Chairman Kevin Martin’s attempt to assert broad – and virtually unlimited — powers over cable television has sparked a real imbroglio over at the FCC. The key question: has the cable industry reached the magic 70 percent penetration rate required to trigger new regulatory powers? Martin says yes, apparently using numbers from Warren Communications (the owner of Communications Daily). Warren Communications itself, however, has said its data shows no such thing. Fellow GOP commissioners Robert McDowell and Deborah Tate – apparently feeling a bit betrayed by Martin — on Thursday took the unusual step of writing directly to Warren Publishing for “any and all information” regarding the data.
Warren hasn’t responded yet, but that hasn’t stopped a handful of regulation supporters from weighing in in defense of the FCC’s attempted power grab. Among them: Free Press, the Media Access Project, Consumers Union, the Consumer Federation of America, AT&T…
Whoa! What’s AT&T doing in this motley group?
AT&T, after all, has spent the past several years fighting against the pro-regulatory agenda of just these groups, arguing that the marketplace, not FCC bureaucrats, should govern telecommunications. But there it was, arguing to the FCC last week that –yes – the cable industry has reached the 70 percent level (and therefore regulation can be authorized.)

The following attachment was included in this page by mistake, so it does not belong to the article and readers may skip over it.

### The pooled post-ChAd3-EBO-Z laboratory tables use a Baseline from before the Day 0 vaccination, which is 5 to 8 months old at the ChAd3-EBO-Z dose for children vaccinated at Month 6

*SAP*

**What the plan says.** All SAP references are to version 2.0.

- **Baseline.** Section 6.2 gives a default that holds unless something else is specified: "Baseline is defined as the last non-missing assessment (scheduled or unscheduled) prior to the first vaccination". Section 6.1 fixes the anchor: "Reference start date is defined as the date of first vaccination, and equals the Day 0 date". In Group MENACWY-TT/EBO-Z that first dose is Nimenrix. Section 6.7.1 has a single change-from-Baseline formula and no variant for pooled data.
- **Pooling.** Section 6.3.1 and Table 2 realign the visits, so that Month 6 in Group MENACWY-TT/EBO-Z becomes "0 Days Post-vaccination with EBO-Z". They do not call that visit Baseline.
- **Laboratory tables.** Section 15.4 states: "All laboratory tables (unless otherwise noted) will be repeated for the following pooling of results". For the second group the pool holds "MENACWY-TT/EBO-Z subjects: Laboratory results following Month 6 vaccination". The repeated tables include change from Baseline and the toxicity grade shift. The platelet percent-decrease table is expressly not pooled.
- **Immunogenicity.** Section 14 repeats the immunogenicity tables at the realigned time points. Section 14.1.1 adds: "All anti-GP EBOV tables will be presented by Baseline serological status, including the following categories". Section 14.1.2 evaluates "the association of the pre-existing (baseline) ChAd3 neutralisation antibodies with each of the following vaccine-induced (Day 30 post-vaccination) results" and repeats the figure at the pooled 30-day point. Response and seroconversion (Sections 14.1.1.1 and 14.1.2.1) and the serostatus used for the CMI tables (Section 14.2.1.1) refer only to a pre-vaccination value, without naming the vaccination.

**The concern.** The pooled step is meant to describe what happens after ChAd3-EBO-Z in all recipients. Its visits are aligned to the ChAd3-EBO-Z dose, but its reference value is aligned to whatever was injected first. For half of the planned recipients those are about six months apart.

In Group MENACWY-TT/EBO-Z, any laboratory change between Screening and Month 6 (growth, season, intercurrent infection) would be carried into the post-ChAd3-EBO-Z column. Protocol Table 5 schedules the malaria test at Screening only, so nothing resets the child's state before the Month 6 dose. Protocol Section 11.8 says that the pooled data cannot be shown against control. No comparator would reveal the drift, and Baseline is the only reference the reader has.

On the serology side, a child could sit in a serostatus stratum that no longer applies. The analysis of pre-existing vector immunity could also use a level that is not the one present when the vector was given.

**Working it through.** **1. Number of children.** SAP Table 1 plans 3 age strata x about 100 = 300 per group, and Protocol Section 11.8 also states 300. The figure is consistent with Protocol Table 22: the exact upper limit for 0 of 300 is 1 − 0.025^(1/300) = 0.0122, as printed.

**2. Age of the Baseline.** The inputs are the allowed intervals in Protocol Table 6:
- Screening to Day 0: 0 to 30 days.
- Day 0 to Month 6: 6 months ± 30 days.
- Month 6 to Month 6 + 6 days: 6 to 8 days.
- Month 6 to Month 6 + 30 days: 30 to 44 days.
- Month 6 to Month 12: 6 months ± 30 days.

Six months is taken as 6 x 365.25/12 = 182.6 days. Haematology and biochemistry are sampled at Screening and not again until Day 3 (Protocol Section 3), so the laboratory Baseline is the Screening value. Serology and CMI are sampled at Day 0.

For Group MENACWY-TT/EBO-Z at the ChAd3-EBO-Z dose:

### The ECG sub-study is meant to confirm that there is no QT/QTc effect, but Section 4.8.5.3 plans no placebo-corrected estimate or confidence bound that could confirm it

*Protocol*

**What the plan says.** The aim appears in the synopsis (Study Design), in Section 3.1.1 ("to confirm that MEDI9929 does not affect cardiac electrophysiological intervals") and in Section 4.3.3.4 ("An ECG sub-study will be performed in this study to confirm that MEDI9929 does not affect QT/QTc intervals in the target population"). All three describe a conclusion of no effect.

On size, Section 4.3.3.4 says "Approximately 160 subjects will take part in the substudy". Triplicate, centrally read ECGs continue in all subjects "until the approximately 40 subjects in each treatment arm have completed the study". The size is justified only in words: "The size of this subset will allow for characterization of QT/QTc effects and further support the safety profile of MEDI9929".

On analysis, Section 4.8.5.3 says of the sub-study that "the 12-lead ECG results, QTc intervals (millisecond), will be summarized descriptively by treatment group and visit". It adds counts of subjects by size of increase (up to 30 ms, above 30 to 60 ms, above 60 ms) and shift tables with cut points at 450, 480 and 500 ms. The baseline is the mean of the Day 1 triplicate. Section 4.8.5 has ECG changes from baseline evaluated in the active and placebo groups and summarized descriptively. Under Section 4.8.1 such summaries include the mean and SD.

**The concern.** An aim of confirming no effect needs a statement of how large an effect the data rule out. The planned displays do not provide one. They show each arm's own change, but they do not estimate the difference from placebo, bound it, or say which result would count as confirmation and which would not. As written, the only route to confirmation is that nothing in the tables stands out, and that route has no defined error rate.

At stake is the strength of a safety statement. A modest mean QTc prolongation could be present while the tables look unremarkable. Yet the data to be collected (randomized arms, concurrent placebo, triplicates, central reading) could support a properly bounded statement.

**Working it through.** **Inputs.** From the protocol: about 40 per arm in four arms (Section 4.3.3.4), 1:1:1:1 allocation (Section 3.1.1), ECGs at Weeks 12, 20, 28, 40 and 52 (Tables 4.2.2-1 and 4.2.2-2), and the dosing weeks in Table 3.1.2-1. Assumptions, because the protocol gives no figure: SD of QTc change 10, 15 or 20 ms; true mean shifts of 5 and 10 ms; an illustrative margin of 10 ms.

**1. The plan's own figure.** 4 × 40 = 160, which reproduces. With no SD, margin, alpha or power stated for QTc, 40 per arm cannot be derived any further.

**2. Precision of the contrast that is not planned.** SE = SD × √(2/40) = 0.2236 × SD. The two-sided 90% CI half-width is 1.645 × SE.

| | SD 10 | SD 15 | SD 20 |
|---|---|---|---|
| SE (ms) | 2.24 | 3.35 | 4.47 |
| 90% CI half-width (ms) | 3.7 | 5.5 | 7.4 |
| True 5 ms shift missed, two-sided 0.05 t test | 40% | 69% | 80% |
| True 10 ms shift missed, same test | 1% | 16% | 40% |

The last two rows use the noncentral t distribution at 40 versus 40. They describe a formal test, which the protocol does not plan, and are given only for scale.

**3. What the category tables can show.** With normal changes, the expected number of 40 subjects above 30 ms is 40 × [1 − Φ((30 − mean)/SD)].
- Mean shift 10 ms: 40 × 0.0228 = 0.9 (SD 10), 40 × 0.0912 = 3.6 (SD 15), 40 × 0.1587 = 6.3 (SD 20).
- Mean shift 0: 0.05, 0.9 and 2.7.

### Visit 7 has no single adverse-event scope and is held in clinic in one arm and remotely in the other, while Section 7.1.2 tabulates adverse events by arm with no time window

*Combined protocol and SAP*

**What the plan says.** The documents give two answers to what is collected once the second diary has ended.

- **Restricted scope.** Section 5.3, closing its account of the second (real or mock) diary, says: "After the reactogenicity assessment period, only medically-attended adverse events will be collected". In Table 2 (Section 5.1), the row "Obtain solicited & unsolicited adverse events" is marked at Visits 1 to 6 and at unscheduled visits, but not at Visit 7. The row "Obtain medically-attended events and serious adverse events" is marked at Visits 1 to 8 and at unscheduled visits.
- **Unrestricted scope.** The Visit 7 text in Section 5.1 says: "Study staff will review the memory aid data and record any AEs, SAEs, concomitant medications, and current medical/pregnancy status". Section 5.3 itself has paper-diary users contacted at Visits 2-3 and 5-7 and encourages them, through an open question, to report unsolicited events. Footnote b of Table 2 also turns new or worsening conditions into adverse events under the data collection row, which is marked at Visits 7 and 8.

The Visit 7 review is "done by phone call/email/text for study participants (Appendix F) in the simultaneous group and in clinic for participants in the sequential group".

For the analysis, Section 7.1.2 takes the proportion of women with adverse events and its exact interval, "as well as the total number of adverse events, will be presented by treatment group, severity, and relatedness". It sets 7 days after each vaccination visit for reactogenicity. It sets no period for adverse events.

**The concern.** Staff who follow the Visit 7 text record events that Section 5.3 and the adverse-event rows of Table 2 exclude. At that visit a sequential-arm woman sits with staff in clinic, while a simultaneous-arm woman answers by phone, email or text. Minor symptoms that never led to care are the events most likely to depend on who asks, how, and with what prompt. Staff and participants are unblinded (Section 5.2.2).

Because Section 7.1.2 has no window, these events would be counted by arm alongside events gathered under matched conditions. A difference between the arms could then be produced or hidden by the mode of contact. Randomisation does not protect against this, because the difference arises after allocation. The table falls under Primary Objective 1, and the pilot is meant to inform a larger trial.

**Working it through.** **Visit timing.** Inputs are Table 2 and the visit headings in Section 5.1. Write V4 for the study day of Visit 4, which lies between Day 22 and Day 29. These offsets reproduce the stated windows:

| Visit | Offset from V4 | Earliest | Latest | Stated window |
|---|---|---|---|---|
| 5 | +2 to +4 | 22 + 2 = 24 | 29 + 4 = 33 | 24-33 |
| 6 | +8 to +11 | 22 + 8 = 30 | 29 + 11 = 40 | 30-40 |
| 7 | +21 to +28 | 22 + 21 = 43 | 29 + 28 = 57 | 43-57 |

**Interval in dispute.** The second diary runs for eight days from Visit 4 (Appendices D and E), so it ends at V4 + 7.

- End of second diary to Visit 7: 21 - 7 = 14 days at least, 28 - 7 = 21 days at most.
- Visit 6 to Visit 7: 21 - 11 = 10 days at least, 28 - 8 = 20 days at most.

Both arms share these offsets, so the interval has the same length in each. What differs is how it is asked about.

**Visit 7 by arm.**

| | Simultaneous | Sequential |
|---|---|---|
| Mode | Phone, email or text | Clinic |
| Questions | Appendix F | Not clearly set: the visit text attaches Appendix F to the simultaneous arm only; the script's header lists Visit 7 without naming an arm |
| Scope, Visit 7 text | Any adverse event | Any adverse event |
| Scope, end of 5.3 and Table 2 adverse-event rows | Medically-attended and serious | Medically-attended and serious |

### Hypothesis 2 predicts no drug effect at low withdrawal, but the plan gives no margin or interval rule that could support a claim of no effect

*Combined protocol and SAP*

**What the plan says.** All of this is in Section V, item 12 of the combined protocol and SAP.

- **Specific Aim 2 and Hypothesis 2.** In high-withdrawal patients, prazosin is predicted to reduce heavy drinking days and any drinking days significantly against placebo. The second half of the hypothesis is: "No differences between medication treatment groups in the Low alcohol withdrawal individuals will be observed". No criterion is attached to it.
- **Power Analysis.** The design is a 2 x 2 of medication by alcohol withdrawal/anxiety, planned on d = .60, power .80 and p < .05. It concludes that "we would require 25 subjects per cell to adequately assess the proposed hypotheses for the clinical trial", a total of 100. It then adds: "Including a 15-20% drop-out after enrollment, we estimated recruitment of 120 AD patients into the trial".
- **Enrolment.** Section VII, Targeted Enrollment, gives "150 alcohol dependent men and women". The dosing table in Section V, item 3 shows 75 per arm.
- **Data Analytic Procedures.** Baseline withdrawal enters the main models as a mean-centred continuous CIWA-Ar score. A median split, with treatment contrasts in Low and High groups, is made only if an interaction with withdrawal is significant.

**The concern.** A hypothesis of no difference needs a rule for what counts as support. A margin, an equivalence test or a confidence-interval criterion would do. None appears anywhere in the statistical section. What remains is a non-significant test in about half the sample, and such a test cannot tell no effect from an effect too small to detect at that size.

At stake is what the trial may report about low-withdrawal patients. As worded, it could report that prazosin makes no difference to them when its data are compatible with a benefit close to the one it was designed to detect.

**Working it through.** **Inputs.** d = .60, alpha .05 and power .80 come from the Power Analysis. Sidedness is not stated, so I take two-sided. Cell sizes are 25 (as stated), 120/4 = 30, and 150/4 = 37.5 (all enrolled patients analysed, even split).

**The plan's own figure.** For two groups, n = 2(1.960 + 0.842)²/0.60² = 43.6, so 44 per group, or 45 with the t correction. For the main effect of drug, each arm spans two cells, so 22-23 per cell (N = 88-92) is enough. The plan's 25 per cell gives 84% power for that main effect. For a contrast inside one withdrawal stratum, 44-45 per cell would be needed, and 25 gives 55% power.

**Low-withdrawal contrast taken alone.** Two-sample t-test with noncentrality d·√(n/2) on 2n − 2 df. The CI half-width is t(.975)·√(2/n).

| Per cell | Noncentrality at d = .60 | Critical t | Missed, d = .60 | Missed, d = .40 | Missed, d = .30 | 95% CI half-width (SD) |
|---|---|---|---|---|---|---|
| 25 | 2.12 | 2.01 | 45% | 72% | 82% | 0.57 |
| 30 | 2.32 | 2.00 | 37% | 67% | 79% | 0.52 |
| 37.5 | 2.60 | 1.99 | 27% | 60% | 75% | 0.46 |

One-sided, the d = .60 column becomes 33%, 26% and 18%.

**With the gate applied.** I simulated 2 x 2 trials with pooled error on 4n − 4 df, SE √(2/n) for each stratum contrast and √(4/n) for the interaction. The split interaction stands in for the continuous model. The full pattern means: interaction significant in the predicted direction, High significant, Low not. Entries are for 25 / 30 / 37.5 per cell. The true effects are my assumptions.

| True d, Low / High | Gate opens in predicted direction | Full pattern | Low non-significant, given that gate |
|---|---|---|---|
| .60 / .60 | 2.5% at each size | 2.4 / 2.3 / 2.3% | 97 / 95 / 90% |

A reversal of policy for AT&T? No – in fact AT&T has taken the same position on this issue since it was called SBC. The difference seems to be more elemental: the other battles involve regulation of AT&T’s activities, while this one concerns AT&T’s competitors.
AT&T’s lobbyists – like those of many other companies – would defend such seeming inconsistency. Their job, they argue, is to advance the interests of their firm, not to advocate abstract free-market principles. True enough – and that’s why so many on the left are off-base when they assume that being pro-market and being pro-big business are the same thing.
But AT&T’s “practical politics” approach may not in fact even be in the best interests of AT&T. Simply put, planting regulatory weeds in your neighbors back yard makes it rather more likely that they will grow in your yard too. Ideas matter – as does credibility. Lobbyists that enthusiastically talk up the benefits of regulation for their competitors may not find themselves taken seriously when they describe the problems that will occur when it is imposed on themselves.
Some firms know this. Verizon, for instance, typically avoids “regulate thy neighbor” tactics. In the present controversy, it has for the most part has argued simply that competition is the answer.
That approach is not only more consistent and more effective, but also – not coincidentally — right.